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Play and Prosociality are Associated with Fewer Externalising Problems in Children with Developmental Language Disorder: The Role of Early Language and Communication Environment

Research output: Contribution to journalArticle

Umar Toseeb, Jenny L Gibson, Dianne F. Newbury, Witold Orlik, Kevin Durkin, Andrew Pickles, Gina Conti-Ramsden

Original languageEnglish
JournalWiley
Publication statusAccepted/In press - 25 Apr 2020

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Abstract

Background: Children with developmental language disorder (DLD) are at higher risk of poorer mental health compared to children without DLD. There are, however, considerable individual differences that need to be interpreted, including the identification of protective factors.

Aims: Pathways from the early language and communication environment (ELCE, 1-2 years) to internalising (peer and emotional problems) and externalising (conduct problems and hyperactivity) problems in middle childhood (11 years) were mapped using structural equation modelling. Specifically, the role of indirect pathways via social skills (friendships, play, and prosociality) in childhood (7-9 years) was investigated.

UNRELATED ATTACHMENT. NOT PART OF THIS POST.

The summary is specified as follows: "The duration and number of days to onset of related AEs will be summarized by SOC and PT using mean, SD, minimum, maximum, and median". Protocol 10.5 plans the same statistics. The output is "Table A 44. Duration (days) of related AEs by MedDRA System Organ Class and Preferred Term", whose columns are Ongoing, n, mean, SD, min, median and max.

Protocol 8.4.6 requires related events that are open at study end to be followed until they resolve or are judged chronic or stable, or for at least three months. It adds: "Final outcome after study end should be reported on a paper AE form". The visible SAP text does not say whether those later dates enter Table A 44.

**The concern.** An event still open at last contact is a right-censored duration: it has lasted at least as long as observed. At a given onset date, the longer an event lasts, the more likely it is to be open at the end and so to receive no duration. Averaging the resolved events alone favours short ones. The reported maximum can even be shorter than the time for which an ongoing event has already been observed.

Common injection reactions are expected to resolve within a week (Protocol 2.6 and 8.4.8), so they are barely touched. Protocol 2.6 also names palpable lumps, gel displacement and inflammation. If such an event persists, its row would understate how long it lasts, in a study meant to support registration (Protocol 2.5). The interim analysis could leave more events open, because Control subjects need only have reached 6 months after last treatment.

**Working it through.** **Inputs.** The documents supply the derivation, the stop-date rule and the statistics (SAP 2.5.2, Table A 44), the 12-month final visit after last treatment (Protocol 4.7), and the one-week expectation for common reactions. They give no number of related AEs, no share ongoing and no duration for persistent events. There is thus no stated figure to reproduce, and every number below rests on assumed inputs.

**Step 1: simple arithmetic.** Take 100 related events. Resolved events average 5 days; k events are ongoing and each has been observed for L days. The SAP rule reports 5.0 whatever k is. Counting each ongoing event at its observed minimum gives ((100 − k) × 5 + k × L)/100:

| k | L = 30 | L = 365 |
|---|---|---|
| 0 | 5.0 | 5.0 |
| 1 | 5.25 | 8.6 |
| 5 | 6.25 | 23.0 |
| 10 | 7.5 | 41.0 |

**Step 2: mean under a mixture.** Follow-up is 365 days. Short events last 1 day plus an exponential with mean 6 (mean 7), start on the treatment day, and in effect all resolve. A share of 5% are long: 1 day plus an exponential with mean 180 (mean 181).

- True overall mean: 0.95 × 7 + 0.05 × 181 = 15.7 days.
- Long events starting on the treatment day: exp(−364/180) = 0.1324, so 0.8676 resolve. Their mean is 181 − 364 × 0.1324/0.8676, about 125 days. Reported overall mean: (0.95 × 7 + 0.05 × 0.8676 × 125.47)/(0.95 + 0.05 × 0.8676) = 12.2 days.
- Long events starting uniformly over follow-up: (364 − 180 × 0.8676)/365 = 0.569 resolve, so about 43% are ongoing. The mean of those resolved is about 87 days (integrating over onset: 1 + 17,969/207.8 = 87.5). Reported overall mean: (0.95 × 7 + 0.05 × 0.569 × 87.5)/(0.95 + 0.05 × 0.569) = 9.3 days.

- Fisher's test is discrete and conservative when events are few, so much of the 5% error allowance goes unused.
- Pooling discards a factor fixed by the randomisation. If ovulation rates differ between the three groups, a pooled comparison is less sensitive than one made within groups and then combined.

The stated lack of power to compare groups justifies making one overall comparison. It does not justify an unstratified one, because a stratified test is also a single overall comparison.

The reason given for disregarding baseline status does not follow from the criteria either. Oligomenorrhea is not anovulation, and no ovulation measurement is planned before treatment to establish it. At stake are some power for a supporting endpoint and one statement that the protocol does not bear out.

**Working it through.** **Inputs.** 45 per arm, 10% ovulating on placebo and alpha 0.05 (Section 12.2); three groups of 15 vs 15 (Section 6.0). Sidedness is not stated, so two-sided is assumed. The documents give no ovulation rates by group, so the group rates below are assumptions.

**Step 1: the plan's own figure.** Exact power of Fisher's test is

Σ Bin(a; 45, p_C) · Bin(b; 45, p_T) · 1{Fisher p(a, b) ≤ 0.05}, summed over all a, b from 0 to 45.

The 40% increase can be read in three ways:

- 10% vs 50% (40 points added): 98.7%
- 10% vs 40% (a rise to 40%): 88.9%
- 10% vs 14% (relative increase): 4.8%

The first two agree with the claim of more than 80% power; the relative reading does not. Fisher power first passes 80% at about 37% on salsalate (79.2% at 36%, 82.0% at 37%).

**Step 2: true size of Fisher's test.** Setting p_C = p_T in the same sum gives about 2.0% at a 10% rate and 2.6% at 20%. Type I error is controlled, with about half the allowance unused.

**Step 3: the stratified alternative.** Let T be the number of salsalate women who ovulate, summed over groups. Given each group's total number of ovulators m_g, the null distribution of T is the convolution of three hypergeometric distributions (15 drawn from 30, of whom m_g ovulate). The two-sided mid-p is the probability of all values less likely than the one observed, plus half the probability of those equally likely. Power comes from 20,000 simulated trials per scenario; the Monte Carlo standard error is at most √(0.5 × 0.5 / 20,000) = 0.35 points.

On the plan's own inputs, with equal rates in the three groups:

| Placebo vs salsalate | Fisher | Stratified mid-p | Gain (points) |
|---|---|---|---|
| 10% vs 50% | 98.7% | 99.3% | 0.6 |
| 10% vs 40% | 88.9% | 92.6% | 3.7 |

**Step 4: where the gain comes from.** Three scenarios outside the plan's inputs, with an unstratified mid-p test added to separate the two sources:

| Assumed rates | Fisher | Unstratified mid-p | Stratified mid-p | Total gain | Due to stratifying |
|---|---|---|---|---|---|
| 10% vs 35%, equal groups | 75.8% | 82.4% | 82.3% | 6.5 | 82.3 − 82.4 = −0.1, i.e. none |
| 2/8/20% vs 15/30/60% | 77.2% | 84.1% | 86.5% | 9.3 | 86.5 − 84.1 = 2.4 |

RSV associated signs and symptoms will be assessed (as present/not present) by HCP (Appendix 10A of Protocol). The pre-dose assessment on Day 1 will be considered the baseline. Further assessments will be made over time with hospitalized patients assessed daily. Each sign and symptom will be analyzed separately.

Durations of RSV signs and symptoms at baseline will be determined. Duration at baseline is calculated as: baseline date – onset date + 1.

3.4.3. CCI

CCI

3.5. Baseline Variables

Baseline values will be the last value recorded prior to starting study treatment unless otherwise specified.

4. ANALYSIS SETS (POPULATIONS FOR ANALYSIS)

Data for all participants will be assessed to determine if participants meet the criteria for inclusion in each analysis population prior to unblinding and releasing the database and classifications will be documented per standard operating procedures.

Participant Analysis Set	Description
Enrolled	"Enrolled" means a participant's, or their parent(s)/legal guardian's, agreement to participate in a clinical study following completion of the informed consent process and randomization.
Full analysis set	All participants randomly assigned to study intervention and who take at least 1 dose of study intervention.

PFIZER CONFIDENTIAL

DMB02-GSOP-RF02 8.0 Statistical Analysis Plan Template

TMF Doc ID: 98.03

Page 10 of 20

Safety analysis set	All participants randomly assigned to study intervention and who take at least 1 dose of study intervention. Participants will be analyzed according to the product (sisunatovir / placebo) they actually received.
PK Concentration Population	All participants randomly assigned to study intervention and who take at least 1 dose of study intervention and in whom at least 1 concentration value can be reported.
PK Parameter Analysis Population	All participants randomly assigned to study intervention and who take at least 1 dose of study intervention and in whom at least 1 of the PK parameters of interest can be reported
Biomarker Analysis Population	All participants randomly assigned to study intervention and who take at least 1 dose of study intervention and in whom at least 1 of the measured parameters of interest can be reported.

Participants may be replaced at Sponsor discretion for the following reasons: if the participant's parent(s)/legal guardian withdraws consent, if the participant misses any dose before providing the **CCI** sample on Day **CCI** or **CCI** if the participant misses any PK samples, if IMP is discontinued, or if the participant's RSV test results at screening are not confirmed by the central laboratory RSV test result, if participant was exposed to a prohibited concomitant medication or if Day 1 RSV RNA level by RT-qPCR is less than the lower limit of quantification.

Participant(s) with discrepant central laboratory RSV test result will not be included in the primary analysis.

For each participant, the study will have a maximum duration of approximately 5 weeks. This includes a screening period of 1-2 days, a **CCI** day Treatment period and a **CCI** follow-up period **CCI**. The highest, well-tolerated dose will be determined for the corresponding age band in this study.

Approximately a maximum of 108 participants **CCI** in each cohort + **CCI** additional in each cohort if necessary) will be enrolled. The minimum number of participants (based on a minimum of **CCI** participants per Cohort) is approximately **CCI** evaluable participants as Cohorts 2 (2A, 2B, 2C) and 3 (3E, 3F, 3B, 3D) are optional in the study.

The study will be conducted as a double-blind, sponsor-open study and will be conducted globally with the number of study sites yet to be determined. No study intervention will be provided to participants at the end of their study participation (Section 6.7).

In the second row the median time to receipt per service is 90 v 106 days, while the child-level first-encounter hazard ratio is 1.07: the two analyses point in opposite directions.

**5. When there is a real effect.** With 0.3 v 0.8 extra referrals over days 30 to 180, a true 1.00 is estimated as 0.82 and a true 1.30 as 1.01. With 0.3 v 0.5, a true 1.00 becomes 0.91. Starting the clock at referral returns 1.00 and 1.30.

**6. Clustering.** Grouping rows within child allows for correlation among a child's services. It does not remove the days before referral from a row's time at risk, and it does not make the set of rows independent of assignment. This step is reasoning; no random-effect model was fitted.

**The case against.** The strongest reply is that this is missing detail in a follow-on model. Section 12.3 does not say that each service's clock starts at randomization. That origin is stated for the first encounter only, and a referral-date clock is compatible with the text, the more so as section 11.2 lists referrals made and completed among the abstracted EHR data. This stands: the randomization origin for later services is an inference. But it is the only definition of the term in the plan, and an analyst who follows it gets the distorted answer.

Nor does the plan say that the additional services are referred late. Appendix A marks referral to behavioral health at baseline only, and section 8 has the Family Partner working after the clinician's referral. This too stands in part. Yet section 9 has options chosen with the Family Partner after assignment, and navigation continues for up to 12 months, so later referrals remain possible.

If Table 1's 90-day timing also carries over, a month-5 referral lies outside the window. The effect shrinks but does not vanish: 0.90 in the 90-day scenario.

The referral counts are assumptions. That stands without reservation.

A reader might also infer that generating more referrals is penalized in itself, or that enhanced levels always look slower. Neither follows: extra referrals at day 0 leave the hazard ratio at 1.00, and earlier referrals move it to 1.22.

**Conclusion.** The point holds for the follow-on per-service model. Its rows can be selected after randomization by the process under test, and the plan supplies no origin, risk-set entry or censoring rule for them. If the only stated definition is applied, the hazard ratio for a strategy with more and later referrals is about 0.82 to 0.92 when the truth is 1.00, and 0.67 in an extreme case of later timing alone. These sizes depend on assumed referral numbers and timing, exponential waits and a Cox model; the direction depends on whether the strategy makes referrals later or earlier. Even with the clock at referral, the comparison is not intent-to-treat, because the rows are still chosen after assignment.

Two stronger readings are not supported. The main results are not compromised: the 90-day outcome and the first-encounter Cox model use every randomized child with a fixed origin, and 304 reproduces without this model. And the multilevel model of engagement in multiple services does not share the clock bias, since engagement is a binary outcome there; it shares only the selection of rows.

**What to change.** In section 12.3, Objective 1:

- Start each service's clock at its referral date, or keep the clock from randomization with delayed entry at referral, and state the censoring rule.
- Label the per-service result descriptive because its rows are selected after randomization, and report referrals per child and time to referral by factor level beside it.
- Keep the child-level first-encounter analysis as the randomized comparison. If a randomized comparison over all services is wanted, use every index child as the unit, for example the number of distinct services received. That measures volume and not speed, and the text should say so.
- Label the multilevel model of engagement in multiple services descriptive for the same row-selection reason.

Methods and Procedures: Secondary analysis of existing data from the Avon Longitudinal Study of Parents and Children (ALSPAC) was undertaken. The study sample consisted of 6,531 children (394 with DLD).

Outcomes and Results: The pathways from the ELCE to internalising and externalising problems were similar for children with and without DLD. For both groups, a positive ELCE was associated with more competent social play and higher levels of prosociality in childhood, which in turn were associated with fewer externalising problems in middle childhood. Furthermore, better friendships and higher levels of prosociality in childhood were both associated with fewer internalising problems in middle childhood.

Conclusions and Implications: A child’s ELCE is potentially important not only for the development of language but also for social development. Furthermore, in the absence of adequate language ability, play and prosocial behaviours may allow children with DLD to deploy, practise, and learn key social skills, thus protecting against externalising problems. We suggest that consideration be given to play- and prosociality-based educational and therapeutic services for children with DLD.

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